finest arable farmers,” Mr Turley says.
Farmers Mill chief executive Grant Bunting
said the mill is to continue a strong tradition of flour production in New Zealand
and sustain the arable farming sector
“In a competitive market it is increasingly important for manufacturers to
be transparent about the traceability
of their product and this is where our
farmer-owned mill offers a unique point of
difference,” Mr Bunting said.
Egg prices will rise, but slowly
The phase-out of battery hen cages will
inevitably raise egg prices, but a proposed
alteration in the pace of change is
expected to make the rise less sudden.
The National Animal Welfare Advisory
Committee says the final date of the end
of 2022 for removing all cages will not
change but it wants to extend the transition stages within that time frame. This is
because of fears that egg prices will rise
sharply if the changeover is too abrupt.
Committee chairman John Hellstrom told
newspapers in June that an independent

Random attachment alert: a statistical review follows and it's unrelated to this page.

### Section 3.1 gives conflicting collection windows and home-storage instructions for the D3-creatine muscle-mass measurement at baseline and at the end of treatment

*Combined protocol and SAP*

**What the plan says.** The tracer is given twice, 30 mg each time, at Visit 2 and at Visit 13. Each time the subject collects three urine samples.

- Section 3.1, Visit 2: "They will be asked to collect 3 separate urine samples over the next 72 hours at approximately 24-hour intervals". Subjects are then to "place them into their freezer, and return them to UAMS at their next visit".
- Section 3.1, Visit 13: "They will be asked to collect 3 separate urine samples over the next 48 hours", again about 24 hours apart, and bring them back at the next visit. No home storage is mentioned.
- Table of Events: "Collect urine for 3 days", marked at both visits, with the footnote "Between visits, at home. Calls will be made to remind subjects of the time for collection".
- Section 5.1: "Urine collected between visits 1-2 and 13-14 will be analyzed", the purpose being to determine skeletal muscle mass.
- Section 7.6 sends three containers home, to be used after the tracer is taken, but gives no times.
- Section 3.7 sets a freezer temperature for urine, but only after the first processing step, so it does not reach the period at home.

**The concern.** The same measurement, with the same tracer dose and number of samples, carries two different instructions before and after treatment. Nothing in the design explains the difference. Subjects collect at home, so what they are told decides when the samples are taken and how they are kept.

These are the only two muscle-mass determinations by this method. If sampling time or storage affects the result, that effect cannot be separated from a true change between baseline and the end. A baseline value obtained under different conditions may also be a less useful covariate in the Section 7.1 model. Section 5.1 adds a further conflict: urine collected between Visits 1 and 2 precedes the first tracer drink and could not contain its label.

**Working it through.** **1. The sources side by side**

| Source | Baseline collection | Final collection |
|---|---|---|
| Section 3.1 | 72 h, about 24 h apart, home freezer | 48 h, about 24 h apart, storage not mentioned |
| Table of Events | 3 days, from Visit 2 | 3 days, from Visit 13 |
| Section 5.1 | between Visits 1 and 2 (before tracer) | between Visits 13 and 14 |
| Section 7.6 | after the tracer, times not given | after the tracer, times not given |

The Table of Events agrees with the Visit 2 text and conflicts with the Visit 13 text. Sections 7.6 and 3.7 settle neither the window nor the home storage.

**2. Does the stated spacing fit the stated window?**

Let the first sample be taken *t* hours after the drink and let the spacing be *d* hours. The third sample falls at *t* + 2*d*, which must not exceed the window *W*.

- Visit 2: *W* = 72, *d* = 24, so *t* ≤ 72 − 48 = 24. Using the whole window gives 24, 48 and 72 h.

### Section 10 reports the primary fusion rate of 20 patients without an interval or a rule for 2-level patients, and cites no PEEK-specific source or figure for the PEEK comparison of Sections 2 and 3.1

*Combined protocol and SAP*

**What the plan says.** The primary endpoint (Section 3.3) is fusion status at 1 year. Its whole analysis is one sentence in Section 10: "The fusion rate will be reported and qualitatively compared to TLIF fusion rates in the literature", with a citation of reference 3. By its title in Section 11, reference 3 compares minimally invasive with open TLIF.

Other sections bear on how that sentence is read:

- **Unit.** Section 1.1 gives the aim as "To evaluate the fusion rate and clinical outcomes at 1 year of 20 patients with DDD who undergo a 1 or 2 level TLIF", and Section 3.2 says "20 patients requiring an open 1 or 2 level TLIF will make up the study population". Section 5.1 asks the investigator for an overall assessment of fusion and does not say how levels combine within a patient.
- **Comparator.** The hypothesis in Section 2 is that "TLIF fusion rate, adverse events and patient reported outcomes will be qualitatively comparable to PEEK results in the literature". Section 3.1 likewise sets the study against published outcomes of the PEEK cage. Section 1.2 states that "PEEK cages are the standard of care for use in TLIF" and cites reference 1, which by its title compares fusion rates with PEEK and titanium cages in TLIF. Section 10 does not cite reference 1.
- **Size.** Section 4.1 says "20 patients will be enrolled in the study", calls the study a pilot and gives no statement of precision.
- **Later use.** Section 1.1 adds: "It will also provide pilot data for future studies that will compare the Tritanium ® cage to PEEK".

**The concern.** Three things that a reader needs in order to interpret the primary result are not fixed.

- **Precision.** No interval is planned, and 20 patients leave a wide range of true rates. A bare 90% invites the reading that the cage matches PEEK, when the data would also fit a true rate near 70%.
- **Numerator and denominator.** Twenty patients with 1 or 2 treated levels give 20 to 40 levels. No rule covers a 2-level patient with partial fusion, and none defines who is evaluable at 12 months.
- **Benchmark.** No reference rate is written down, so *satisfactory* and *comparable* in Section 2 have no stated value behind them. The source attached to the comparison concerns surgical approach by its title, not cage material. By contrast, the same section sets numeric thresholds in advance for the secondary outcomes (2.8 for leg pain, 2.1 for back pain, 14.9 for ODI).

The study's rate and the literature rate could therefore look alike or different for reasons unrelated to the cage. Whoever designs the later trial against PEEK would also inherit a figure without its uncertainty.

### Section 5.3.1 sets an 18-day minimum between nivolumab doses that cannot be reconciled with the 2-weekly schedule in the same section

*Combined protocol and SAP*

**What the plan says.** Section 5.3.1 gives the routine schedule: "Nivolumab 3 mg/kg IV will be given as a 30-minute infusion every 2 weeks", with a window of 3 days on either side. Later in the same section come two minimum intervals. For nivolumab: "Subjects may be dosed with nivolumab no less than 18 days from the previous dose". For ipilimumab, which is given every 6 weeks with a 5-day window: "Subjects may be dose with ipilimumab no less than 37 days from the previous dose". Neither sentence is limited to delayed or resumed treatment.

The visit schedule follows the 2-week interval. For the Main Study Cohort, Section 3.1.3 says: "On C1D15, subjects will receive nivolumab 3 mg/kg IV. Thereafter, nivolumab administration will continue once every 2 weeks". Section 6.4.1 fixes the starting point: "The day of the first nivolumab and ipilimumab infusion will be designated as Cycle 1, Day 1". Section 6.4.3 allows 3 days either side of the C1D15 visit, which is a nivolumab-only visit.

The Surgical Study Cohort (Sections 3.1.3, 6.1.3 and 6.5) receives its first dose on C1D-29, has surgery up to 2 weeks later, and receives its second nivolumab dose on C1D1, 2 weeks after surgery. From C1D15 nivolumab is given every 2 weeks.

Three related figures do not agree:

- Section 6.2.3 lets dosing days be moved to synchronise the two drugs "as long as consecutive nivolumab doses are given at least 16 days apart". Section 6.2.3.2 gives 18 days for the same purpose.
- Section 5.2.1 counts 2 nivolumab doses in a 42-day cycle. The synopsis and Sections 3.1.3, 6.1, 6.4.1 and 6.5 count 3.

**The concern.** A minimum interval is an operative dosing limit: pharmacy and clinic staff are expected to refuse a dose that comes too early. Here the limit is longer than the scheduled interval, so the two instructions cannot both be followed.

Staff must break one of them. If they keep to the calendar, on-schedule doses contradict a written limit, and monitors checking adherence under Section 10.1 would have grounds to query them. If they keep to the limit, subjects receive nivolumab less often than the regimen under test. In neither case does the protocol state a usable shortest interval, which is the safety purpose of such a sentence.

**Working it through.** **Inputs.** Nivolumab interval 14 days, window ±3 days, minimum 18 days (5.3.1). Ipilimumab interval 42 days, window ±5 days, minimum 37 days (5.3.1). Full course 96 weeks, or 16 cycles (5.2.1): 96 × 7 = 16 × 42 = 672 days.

assessment suggested a “significant”
disruption in the supply of eggs was
“almost inevitable” if the first transition
step of 31 December 2016 remained.
“In the short term it would mean eggs
would become less affordable, especially
for low-income consumers for whom eggs
represent an important source of highquality protein.”
The committee was committed to
getting layer hens out of battery cages,
Mr Hellstrom said. “What’s changing are
the steps farmers take to get there. The
changes will make it easier for farmers
to adopt the new housing systems while
minimising market disruptions.”
The committee is seeking public consultation on the proposed changes to the
Layer Hens Code of Welfare 2012. Other
proposed changes that will also help
farmers involve stocking density in barns
and fitting of claw-shortening devices in
Coffee and UFB please
Can a café sell more coffee by improving